Kinematic based parameters can be used to identify merger systems, for example via the large differences between average projected gas and stellar velocities. This works particularly well for smaller mass systems (M< 2 × 107 M), for which the morphological indicators fail. Misalignments between the gas kinematic major axis and the stellar surface brightness major axis are also useful, but can only be applied for systems that are far from face-on.

Although we still have to determine the smoking-gun that will allow to determine that an interaction between a dwarf galaxy and a dark satellite has taken place, in our simulations star-forming cores located far from the centre actually seem to pinpoint the location of the satellite. This could be the way to shed light on a missing satellite.

Acknowledgments

We are grateful to Claudio Dalla Vecchia, Joop Schaye, Carlos Vera-Ciro, Alvaro Villalobos and Volker Springel for providing code. A.H. acknowledges financial support from the European Research Council under ERC-StG grant GALACTICA-240271 and The Netherlands Research Organisation NWO for a Vici grant.

References

All Tables

Table 1

Structural and numerical parameters for the host dwarf galaxies.

Table 2

Parameters for the orbits.

All Figures

thumbnail Fig. 1

Evolution of the model-A dwarf galaxy with Rg = 4Rd, merging with a 20% mass ratio dark satellite with c = 25 on a co-planar relatively radial orbit (the intermediate orbit in Table 2). All figures show an inclined view of the disk, 60 deg from face-on. The top row shows the gas in the disk above a certain column density (contours at 0.4, 1, 4, and 10 × 1020 N cm-2) with the star-forming gas highlighted in green (see colourbar for SFR values). The central row panels show the old stars in red, and those newly formed in blue, along with two surface brightness contours of 25 mag/arcsec2 and 28 mag/arcsec2, obtained assuming an M/L = 0.5 for all stellar particles. The bottom panels show the gas contours with the gas velocity maps. In all panels the satellite is shown in grey (5% of the particles are plotted), with the purple cross denoting its centre of mass. The insets indicate the values of asymmetry, concentration and difference in average velocity between stars and gas computed as described in Sect. 4.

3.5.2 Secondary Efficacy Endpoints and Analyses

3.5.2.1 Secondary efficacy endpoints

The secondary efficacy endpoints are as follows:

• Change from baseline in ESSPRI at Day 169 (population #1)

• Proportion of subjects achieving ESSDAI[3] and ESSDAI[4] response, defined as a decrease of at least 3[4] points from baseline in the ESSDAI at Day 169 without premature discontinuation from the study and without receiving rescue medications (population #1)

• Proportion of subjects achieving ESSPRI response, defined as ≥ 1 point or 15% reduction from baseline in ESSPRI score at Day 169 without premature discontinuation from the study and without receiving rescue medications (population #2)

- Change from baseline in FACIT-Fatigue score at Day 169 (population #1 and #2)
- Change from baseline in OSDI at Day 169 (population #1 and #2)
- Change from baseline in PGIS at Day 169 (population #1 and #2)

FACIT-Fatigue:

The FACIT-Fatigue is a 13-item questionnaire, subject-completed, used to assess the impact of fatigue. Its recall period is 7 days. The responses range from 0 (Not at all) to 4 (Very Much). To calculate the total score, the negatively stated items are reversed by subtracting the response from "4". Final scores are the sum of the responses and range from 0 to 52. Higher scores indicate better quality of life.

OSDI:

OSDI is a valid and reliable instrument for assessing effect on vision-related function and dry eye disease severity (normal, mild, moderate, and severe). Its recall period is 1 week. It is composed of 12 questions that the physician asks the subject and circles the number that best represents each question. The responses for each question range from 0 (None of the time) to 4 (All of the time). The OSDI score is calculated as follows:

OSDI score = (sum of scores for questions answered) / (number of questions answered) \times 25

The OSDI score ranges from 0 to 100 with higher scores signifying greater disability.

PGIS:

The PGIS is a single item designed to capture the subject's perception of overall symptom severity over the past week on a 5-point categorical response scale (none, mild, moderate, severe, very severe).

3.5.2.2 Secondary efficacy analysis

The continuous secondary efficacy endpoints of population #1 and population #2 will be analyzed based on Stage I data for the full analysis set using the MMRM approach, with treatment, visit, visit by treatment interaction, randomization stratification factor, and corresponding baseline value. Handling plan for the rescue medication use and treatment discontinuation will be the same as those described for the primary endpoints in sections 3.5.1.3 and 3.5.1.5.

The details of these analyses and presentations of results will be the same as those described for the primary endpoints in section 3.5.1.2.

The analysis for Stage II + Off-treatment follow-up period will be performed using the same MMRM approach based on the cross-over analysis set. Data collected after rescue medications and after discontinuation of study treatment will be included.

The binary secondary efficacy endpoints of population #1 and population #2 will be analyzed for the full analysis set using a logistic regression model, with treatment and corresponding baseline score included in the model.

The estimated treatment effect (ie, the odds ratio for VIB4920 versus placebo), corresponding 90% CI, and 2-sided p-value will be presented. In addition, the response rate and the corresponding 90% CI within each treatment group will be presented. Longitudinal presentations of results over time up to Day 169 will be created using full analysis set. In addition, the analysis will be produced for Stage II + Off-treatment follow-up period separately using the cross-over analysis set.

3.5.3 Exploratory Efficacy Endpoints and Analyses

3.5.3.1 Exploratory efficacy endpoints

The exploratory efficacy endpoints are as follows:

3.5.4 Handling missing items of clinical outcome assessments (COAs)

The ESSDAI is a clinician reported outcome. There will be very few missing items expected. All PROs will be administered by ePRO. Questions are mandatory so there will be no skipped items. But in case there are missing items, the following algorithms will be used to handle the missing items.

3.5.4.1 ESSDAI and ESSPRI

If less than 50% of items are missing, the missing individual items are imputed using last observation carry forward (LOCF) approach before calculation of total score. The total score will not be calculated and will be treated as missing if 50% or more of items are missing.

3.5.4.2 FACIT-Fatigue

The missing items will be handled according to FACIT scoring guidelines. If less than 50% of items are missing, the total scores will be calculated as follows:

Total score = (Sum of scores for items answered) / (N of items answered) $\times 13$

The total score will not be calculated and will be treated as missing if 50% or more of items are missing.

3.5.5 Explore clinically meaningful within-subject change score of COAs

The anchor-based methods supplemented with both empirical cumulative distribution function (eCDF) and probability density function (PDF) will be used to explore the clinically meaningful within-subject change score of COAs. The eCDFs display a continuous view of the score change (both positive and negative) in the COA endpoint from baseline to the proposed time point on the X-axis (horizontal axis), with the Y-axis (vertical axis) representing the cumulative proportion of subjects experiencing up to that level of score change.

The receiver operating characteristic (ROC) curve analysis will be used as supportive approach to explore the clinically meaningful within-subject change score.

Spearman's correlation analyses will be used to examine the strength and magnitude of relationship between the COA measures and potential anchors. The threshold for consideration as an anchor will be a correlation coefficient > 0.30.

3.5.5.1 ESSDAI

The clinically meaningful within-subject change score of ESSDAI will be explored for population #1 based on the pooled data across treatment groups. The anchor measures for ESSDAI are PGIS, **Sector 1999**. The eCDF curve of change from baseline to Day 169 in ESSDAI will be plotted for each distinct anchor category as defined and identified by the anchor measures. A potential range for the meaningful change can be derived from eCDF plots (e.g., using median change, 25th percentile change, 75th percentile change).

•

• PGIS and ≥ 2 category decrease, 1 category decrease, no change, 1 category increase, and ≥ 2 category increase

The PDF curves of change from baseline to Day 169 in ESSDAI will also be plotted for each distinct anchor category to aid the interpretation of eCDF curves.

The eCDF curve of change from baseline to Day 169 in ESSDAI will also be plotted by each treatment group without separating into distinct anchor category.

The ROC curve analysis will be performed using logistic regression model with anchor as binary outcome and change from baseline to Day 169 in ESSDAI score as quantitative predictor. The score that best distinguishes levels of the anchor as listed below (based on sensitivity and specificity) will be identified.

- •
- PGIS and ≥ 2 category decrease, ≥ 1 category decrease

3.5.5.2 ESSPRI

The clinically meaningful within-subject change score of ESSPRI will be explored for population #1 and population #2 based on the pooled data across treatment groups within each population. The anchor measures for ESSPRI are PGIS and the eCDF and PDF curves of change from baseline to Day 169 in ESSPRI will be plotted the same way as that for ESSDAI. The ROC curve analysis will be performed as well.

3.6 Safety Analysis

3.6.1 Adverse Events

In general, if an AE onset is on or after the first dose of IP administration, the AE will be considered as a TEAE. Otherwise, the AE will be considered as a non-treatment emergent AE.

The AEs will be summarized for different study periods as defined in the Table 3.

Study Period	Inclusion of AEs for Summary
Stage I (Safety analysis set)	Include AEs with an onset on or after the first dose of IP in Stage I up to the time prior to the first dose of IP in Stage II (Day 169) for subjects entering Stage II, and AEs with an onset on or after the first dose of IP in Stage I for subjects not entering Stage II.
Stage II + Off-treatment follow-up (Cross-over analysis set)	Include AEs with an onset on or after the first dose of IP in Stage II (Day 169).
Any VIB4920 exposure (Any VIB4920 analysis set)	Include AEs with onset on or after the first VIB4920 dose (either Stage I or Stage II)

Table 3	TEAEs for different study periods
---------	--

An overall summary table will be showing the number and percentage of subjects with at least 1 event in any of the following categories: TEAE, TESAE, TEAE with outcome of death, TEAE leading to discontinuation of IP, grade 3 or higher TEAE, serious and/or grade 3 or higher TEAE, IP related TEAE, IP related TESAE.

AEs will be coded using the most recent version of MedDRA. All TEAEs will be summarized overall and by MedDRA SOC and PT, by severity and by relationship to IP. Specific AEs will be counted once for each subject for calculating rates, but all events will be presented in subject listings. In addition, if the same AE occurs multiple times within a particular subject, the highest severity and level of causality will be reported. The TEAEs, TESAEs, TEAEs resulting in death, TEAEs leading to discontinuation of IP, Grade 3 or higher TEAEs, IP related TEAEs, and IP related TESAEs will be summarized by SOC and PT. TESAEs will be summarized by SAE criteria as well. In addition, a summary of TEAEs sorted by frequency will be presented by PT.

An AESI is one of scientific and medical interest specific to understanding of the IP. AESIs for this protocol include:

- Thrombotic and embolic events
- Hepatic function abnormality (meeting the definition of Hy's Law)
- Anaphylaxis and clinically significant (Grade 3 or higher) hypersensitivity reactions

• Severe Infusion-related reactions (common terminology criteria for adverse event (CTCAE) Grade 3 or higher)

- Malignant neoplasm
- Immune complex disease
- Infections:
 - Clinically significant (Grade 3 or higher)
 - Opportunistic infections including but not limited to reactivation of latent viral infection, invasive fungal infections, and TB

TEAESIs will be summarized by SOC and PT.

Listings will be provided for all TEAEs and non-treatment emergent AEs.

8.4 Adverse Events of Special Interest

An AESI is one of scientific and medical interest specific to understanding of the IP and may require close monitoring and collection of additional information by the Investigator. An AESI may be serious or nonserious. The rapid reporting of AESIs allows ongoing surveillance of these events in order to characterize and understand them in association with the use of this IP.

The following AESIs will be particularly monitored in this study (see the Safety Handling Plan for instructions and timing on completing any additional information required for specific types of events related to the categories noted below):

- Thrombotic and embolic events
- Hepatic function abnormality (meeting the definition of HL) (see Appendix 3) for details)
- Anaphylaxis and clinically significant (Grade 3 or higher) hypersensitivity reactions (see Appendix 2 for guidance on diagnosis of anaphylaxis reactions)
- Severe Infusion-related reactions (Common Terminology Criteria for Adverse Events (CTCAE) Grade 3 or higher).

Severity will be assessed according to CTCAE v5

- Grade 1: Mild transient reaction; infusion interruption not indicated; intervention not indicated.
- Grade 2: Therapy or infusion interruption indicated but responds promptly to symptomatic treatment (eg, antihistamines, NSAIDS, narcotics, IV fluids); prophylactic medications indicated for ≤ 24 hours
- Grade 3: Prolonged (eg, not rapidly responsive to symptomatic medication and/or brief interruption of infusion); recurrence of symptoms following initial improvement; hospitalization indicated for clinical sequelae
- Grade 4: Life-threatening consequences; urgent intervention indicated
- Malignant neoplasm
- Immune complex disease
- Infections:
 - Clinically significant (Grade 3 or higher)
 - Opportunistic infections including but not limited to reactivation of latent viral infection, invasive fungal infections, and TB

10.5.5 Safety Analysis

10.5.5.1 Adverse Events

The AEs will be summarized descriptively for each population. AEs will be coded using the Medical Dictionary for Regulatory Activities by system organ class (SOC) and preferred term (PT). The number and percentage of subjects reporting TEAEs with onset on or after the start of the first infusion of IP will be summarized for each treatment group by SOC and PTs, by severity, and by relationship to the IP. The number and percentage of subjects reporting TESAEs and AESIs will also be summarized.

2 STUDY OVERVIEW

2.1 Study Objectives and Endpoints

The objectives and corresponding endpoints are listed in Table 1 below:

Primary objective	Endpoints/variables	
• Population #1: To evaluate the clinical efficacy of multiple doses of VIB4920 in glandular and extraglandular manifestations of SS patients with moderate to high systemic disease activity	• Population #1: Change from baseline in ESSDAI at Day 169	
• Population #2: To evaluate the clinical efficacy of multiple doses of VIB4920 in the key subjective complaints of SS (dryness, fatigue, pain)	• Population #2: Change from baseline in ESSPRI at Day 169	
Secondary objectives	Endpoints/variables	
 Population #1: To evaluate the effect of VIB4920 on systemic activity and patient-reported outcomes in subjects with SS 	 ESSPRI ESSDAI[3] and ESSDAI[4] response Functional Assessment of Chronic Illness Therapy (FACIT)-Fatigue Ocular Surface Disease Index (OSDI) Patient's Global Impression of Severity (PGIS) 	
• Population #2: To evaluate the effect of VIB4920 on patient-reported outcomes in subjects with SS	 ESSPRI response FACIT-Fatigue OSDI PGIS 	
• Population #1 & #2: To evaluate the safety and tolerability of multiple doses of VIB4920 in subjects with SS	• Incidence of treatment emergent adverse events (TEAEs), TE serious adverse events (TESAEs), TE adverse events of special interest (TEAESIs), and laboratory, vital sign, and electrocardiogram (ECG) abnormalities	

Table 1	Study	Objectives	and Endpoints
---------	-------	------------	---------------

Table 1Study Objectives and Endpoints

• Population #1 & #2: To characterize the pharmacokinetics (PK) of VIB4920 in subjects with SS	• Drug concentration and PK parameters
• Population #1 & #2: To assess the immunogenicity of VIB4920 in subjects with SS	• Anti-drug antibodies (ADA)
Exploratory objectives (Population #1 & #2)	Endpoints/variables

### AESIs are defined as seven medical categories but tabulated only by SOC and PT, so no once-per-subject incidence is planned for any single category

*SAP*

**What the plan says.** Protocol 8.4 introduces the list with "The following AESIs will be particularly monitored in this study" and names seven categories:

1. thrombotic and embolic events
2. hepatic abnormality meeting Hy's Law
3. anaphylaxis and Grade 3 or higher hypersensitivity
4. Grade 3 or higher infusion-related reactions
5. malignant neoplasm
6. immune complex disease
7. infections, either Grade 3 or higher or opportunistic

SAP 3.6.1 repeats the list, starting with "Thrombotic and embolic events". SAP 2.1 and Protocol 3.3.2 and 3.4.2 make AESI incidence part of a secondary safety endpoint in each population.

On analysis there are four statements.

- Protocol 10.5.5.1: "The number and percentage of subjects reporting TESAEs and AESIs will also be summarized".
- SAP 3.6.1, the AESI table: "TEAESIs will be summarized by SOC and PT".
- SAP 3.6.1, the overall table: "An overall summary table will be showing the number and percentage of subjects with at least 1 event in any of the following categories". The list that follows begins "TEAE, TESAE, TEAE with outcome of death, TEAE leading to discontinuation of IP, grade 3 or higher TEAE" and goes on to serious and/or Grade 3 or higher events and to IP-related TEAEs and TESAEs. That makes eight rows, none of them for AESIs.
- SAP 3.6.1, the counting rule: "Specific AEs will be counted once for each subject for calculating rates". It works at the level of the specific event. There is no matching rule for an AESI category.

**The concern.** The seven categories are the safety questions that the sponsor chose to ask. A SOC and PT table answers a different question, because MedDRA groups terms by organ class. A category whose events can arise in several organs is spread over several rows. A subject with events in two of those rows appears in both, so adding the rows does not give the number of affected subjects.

Open with DEXTER
In the text
thumbnail Fig. 2

Evolution of the inner parts of the dwarf galaxy shown in Fig. 1 around the time the satellite merges with the host. The threshold is 0.4 × 1020 N cm-2 and the contours indicate 1, 4, and 10 × 1020 N cm-2; see colourbar for the relative values.

Open with DEXTER
In the text
thumbnail Fig. 3

Blue curve: evolution of the star formation rate of the dwarf galaxy shown in Figs. 1 and 2. The black curve is for the same model-A dwarf run in isolation. The star formation rate in the tidal tail within 1 kpc of the position of the satellite is shown with the red dashed curve, and constitutes a significant fraction of the total SFR in the system around the time of the merger. The satellite is completely disrupted after 2.5 Gyr, but its effects on the SFR are longlasting. The pericentre passages of the satellite are indicated by the black arrows.